However, it is up to member states how they wish to implement the ban and some may go for an earlier date, says AIC head of crop protection Hazel Doonan. Hopefully people would still be able to drill winter wheat treated with a neonicotinoid seed dressing this autumn but it is not certain, she said. more

Farmers Guardian, 1 June 2018 


UK food and farming sector unites to set Brexit objectives for government

Leaders of over 100 organisations from across the nation's food supply chain have put their names to a manifesto setting out the key principles that can help ensure Brexit is a success for the supply of food in the UK.

The UK Food Supply Chain Manifesto, released today, has been drawn up by organisations representing farmers producing the raw ingredients and their suppliers, right through to manufacturers and retailers. It sets out the need for positive outcomes on trade, labour, regulation and domestic agricultural policy. more

Farming Online, 28 May 2018 


British government sparks new green revolution with £100m investment in 'super-crops'

Britain is helping breed a new generation of “super-crops” not only resistant to climate change, pests and disease but also fortified with vital vitamins and minerals.

The initiative could save the lives of hundreds of thousands of children who die each year from poor nutrition in developing countries as well as supplementing diets in the west.

The Department for International Development (Dfid) has quietly invested more than £100m into breeding the new generation of super-crops which now stand poised to create what experts are calling a “second green revolution”. more

The Telegraph, 26 May 2018 


Scientists look at ways farmers can move away from 'damaging' plastic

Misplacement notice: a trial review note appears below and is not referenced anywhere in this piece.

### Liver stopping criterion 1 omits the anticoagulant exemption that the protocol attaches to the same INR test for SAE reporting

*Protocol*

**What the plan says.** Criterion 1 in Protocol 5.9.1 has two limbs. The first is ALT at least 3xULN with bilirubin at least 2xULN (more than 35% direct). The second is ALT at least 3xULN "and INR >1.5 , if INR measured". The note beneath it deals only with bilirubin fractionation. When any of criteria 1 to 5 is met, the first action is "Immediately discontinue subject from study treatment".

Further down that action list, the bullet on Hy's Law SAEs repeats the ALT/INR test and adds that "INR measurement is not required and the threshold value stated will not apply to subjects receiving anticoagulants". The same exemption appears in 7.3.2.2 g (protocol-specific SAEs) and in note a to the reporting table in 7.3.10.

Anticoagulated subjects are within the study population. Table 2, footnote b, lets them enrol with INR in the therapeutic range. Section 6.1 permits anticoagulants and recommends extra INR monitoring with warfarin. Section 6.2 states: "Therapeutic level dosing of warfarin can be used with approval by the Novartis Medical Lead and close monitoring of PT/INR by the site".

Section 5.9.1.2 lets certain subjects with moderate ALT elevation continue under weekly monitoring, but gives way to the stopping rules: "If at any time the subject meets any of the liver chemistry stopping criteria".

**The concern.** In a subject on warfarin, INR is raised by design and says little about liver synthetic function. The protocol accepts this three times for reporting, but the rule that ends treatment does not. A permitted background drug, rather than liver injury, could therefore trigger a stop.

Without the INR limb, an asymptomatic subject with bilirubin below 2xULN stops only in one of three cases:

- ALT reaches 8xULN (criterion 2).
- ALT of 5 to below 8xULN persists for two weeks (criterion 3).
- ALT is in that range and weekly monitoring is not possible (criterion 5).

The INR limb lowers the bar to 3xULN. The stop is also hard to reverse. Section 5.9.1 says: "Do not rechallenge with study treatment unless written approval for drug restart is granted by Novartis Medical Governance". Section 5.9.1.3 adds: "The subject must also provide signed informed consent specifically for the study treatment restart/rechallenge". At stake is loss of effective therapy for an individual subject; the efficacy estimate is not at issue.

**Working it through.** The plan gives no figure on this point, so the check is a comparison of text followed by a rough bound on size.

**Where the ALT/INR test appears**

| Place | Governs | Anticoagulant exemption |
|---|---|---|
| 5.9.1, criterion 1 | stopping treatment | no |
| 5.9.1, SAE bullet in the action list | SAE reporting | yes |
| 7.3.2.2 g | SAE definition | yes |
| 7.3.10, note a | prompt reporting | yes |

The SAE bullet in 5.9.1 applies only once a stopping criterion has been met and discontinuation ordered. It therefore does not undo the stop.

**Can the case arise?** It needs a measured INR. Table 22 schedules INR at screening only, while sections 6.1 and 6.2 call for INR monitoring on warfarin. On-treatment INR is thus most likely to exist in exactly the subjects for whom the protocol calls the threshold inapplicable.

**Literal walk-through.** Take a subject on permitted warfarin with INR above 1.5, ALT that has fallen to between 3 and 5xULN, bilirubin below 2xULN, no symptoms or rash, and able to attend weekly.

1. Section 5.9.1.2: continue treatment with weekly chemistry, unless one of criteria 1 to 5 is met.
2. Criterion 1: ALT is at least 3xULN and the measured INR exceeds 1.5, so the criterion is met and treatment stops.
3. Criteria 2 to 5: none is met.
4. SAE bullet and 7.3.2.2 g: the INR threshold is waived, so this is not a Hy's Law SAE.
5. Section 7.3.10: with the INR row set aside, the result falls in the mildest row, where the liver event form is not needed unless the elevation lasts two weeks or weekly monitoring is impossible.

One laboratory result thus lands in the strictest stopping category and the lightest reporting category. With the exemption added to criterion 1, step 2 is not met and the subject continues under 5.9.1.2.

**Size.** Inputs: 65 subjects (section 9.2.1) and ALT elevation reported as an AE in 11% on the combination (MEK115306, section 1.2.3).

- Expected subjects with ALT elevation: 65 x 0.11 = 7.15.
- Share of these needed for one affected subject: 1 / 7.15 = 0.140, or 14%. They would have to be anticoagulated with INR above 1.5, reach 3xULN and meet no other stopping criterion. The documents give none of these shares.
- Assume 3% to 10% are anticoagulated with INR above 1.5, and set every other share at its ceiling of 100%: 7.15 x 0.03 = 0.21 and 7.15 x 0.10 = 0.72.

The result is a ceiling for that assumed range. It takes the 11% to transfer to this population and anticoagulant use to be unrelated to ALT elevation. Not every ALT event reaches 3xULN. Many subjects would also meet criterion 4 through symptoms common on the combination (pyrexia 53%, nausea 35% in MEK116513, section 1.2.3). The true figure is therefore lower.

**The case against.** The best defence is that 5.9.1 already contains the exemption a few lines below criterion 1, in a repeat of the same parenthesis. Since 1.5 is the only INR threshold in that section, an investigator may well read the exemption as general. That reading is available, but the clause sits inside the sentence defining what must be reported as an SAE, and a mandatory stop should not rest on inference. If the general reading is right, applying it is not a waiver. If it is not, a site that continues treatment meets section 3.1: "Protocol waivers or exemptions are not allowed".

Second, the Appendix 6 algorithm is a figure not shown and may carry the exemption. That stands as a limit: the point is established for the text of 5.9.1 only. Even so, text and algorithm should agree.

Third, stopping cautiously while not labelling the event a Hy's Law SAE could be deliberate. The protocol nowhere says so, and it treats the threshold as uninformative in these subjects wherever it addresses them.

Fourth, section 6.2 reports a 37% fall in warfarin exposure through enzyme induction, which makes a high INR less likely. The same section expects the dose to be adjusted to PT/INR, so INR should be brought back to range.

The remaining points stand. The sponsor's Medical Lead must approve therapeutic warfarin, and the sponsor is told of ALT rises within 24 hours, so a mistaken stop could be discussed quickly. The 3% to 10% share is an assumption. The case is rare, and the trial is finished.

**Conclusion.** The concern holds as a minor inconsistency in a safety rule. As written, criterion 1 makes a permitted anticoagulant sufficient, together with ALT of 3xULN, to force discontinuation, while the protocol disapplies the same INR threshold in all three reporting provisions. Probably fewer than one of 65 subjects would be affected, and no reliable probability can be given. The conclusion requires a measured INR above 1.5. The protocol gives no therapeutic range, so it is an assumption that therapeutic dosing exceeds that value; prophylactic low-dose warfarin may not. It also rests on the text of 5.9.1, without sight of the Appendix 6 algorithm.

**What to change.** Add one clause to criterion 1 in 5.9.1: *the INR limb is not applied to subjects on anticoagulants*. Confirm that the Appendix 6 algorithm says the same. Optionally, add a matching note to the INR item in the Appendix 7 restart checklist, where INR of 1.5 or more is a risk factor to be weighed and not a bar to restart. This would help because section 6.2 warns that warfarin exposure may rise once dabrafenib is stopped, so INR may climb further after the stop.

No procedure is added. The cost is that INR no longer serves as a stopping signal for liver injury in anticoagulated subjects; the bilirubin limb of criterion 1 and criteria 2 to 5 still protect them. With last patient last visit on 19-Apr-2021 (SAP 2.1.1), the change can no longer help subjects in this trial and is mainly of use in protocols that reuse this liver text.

A research group is looking at ways to move farmers away from using potentially-damaging plastic, which could be affecting the soil and plants it touches.

Plastic soil mulch is currently favoured by farmers and gardeners, with millions of acres of farmland covered with it worldwide every year.

But scientists at Coventry University’s Centre for Agroecology, Water and Resilience are now investigating alternatives to using the potentially-damaging plastic. more

Farming UK, 25 May 2018 


£6m dairy research centre aims to raise sector productivity

A £6m Centre for Dairy Science has been opened at the University of Nottingham’s Sutton Bonington campus, intended to “cement the UK’s position” as a global leader in dairy research. The new facility has been jointly funded by the university and the Centre for Innovation and Excellence in Livestock (Ciel), and by the UK’s innovation agency, Innovate UK.

It will see a significant expansion in the university’s dairy herd, from 240 cows to 360, together with a new “cutting-edge” laboratory, eight robotic milking machines and a number robotic scrapers.

“This state-of-the art-facility will allow the UK’s dairy industry to work with leading researchers at the University of Nottingham to develop solutions the industry needs to build on its already excellent position in animal health and welfare,” said Ian Cox from Innovate UK. more

Farmers Weekly, 23 May 2018 


PM will pay to have 'full association' with EU research

The Prime Minister made the strongest commitment yet to "fully associate" the UK with the EU's £68bn research programme post-Brexit.

Theresa May said the UK would be willing to make "an appropriate contribution" and in return it would expect a "suitable level of influence".

She also said that Britain would participate in R&D with the EU's nuclear body Euratom. The announcements have been welcomed by UK scientists. more

BBC News, 21 May 2018  


GM potato trial cuts blight fungicide use by up to 90%

A genetically modified potato variety designed to resist the devastating disease blight, enabled fungicide use to be cut by 80-90% in trials, without compromising efficacy or yield.

Research company Teagasc has concluded that combining GM technology with an integrated approach to disease control can dramatically cut the overall environmental impact of potato growing. more